Game Review: Elder Sign

Elder Sign is a game based on the Ben Stiller Comedy “Night at the Museum.” Your cast of characters are stuck in a museum gone mad, unbearable things coming to life and annoying you until they’re dealt with. The whole thing culminates with fighting for your life to recover an artifact… or dealing with the terrible repercussions of letting it loose upon the world.

Tell me that’s not the same plot!


Elder Sign is a great die-rolling game to use to get skeptical people into gaming, but my 6 games of it told me that it might not have the lasting power that I hope for when I purchase a game. I want something that can be whipped out 40 times before getting sick of it. A product that can last 40 games without driving me crazy is something that changes every time, has depth of both strategy and gameplay, and keeps you active through the whole experience. Elder Sign is close in each regard, but the problem is obvious. There is always a “best” move.


Knowledge wins this game.

There is a perfect way to play this game. Despite the randomized elements, like the “Midnight effects” that happen every 4 turns. Nothing that happens can change the strategy of the game. It’s just do what makes the most sense each turn and you’ll never lose. Don’t have all 6 basic dice? Don’t do a mission that requires you to do it perfectly or in order then. Your character is really good at rolling Skull (peril) symbols? Get on that mission with all the peril, bro. Have a bonus that gives you dice when you do a specific type of mission? Well no shit you should do that.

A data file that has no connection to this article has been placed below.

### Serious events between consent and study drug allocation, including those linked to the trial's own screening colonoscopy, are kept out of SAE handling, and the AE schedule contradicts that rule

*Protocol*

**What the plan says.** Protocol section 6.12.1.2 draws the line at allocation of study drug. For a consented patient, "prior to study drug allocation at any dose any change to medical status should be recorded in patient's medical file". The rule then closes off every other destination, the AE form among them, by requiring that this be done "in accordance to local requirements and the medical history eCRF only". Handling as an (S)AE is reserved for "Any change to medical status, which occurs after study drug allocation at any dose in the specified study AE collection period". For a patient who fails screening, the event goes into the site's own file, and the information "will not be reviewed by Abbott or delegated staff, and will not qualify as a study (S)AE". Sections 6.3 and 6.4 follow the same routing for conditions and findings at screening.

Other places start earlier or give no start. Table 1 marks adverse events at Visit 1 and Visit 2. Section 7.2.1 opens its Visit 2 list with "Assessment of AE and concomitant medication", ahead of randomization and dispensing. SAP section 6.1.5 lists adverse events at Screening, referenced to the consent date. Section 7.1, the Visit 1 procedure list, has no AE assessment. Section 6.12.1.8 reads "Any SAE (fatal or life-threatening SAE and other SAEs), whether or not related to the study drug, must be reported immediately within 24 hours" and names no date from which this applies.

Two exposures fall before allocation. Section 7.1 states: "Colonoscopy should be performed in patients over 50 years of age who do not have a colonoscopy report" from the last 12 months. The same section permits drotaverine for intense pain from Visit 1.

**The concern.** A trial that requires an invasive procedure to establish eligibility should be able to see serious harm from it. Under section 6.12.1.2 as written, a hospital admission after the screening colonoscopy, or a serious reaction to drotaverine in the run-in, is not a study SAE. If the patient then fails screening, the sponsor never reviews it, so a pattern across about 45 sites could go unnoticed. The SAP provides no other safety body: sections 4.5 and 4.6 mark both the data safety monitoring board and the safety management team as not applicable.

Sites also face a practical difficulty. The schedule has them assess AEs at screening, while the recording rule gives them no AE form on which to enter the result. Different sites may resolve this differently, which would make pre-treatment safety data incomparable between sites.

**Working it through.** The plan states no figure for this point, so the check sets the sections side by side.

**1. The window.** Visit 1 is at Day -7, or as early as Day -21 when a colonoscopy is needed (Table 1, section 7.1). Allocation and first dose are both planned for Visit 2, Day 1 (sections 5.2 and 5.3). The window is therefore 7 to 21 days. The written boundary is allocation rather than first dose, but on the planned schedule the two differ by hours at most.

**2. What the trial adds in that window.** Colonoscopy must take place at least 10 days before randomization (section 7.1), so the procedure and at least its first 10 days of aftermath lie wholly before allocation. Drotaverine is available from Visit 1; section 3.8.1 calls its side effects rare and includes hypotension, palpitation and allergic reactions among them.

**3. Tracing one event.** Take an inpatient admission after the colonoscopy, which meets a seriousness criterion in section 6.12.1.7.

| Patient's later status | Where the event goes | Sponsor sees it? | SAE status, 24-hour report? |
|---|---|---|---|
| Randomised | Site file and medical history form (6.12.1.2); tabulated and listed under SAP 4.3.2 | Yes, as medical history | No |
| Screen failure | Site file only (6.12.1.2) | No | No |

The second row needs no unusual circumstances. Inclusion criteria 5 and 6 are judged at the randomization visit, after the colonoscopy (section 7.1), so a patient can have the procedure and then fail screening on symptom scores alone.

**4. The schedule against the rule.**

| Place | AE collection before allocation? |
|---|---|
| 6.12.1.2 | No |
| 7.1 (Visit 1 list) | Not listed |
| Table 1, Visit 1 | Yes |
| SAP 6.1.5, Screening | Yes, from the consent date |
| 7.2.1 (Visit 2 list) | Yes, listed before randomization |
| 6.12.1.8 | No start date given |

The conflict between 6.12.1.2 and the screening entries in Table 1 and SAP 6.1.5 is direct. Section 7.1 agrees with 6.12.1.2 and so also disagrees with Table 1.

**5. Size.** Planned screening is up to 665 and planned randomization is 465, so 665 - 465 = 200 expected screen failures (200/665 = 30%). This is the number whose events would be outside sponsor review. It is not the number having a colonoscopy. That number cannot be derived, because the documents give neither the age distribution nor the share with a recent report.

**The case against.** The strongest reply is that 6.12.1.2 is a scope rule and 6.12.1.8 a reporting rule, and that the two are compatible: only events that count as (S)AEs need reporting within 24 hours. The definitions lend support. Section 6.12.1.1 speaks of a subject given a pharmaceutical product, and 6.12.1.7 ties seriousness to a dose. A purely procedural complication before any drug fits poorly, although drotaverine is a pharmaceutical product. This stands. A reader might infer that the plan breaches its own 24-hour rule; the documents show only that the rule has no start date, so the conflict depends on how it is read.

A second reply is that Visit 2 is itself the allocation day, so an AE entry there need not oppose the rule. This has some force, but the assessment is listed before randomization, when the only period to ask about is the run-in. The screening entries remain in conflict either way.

Common Sense wins this game.

Luckily for this game, not everyone has that common sense available to them all the time. I’ve played games where people didn’t beat a single mission all because they went for big rewards right off the bat, with no preparation – no rerolls or added dice or special cards to MAKE things work. The worst thing about that strategy of go big right away is that it’s actually pretty rare for Elder Sign to punish you for wasting time, I’d say it’s probably only 1 in 10 cards of the “Midnight Deck” (which you are forced to draw from every 4 turns) that actually advance the game towards a conclusion. They usually just annoy with you a tiny bit, by adding a monster or taking health or sanity points… none of which will cause you to lose on it’s own. And it’s much more rewarding to get rid of small problems so you can get the best gear to tackle the big problems.


Patience wins this game.

All things considered, the game makes a definite attempt creating a difficult scenario. It asks you to randomize your villain pick as well as your character pick. Which means your character won’t always have a helpful skill for the enemy you’re trying to take down. There are also a lot of ways the game can screw you over through its random chance. It’s totally possible to lock every single one of your basic dice on the first turn and to lose automatically… the chance of that is nearly 0 but it’s possible. Even if you have that terminally unlucky guy in your squad, the guy who can’t catch a break, he’s probably not going to sink the metaphorical ship.


Luck matters, but not a whole lot.

If you’re in the market for a game that basically plays a lot like Yahtzee, but with monsters. Or you have people in your lives that you want to like games, but you can’t get them to commit when they see the rule book for Axis & Allies. This is the adventure you want to take them on. It’s pretty short, it has moments of intensity, and no new player to the game has ever told me that they didn’t like it. Which… counts for something. Definite recommend, but your hardcores might not last as long as your newbies here.

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